- What is the crab walk? It's a total-body exercise that involves moving on your hands and feet while facing up.
- What is the crab walk exercise good for? It's pretty versatile. You can use it as a pre-workout warm-up, strength or cardio move. It builds strength, mobility and joint stability.
- What muscles does the crab walk work? It works your entire body, focusing on your shoulders, core and glute muscles.
- Who can do the drill? People who are free of shoulder injury and can comfortably down onto and back up off of the floor can safely try it.
Ready to make like a crab during your next workout? Here's all you need to know about this all-over exercise.
How to Do the Crab Walk Exercise With Perfect Form
Watch the Full Crab Walk Tutorial
Crab Walk Instruction
- Start with your butt, hands and heels on the floor. Place your hands behind your back, flat on the floor. Brace your core.
- Press through your hands and heels and squeeze you glutes to raise your hips several inches off of the floor.
- On your hands and feet, walk backward by alternating steps with each hand and the opposite foot.
- After a few steps, change directions and walk forward back to start.
You can do these for reps or time. Start with 20 seconds and work up to longer intervals as you feel comfortable.
3 Crab Walk Exercise Benefits
1. Improved Shoulder Stability
Crab walks are a great tool for building shoulder strength and stability, according to California-based physical therapist Jereme Schumacher, DPT. Improving your stability can help decrease your risk of injury.
2. A Stronger Core
Improving your core strength can also help improve your posture while you're sitting or completing day-to-day activities, according to the Cleveland Clinic.
3. Warmed-Up Muscles
The crab walk is an excellent dynamic warm-up exercise. By warming up (aka activating) your muscles before your workouts, they're better able to fire, work and grow. For a great glute warm-up, try the banded progression below.
3 Crab Walk Mistakes
1. Keeping Your Elbows Bent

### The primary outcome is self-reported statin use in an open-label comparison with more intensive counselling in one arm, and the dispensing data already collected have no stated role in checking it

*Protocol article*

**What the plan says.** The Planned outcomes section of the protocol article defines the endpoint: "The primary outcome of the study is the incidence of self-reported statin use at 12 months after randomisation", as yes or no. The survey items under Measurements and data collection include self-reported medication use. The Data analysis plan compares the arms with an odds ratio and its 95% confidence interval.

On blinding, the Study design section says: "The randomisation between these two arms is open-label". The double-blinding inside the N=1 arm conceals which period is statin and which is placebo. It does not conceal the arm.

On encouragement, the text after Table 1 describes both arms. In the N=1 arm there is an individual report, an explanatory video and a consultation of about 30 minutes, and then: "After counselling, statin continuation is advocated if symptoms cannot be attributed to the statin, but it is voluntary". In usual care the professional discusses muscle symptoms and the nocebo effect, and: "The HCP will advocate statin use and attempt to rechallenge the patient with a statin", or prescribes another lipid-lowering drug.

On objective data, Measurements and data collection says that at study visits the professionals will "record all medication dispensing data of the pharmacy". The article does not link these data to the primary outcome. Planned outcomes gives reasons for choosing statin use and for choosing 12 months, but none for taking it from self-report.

Throughout the movement, you want to keep your arms as straight as possible, Schumacher says. Stepping forward and back with bent elbows will put your shoulder in a compromising, potentially painful position because they're unable to stabilize your body.
2. Placing Your Whole Foot Down
Although it may feel more stable to keep your entire foot on the floor, this mistake actually takes away from some of the move's benefits.
"When performing a crab walk, you want to keep the front of your foot in the air, with a majority of your weight in your heels," Schumacher says. "This will ensure proper glute activation and hip stability throughout the exercise."
3. Taking Too Big of Steps
If you remember doing this move in elementary school, it was likely as part of a race. And while this may fly in gym class, it isn't the name of the game.
Instead, focus on taking smaller, more controlled steps with your hands and feet, Schumacher says. This will give you more ability to keep your body stable and injury-free throughout the exercise.
4. Leaning on Your Wrists
Putting too much weight on your hands can cause your wrists to feel sore or even painful. Keep your weight evenly balanced between your hands and feet. And if you start to feel pain, stop and stretch your wrists.
Make It Easier With This Crab Walk Modification
Although this on-the-floor exercise may not look super intense, that doesn't mean it's necessarily easy. Here's how to work up to the full move.
Lower Your Hips
With this exercise, the higher you hold your hips, the more difficult the movement feels, according to Schumacher. So, keeping your bottom relatively low to the floor will make the crab walk easier. Still keep your core tight and elbows straight.
3 Crab Walk Drill Progressions
1. Try the Banded Crab Walk
Adding a resistance band right above your knees is a great way to make this exercise a little more challenging, especially on your glutes.
Before you start this glute crab walk variation, add tension to the band by pushing the knees out. Raise the hips up and maintain tension on the band while you take steps forward and backward.
"This will significantly increase the demands on your hip stabilizer muscles," Schumacher says.
2. Raise Your Hips Higher
As mentioned above, how high you hold your hips changes up the exercise's difficulty. Raising your hips higher (while maintaining straight elbows and a braced midsection) will add a challenge to your glutes and core.
3. Change Directions
You can always do the exercise moving forward in back. But adding in some side-to-side walks challenges your hips and shoulders in a new plane of motion, for well-rounded strength benefits.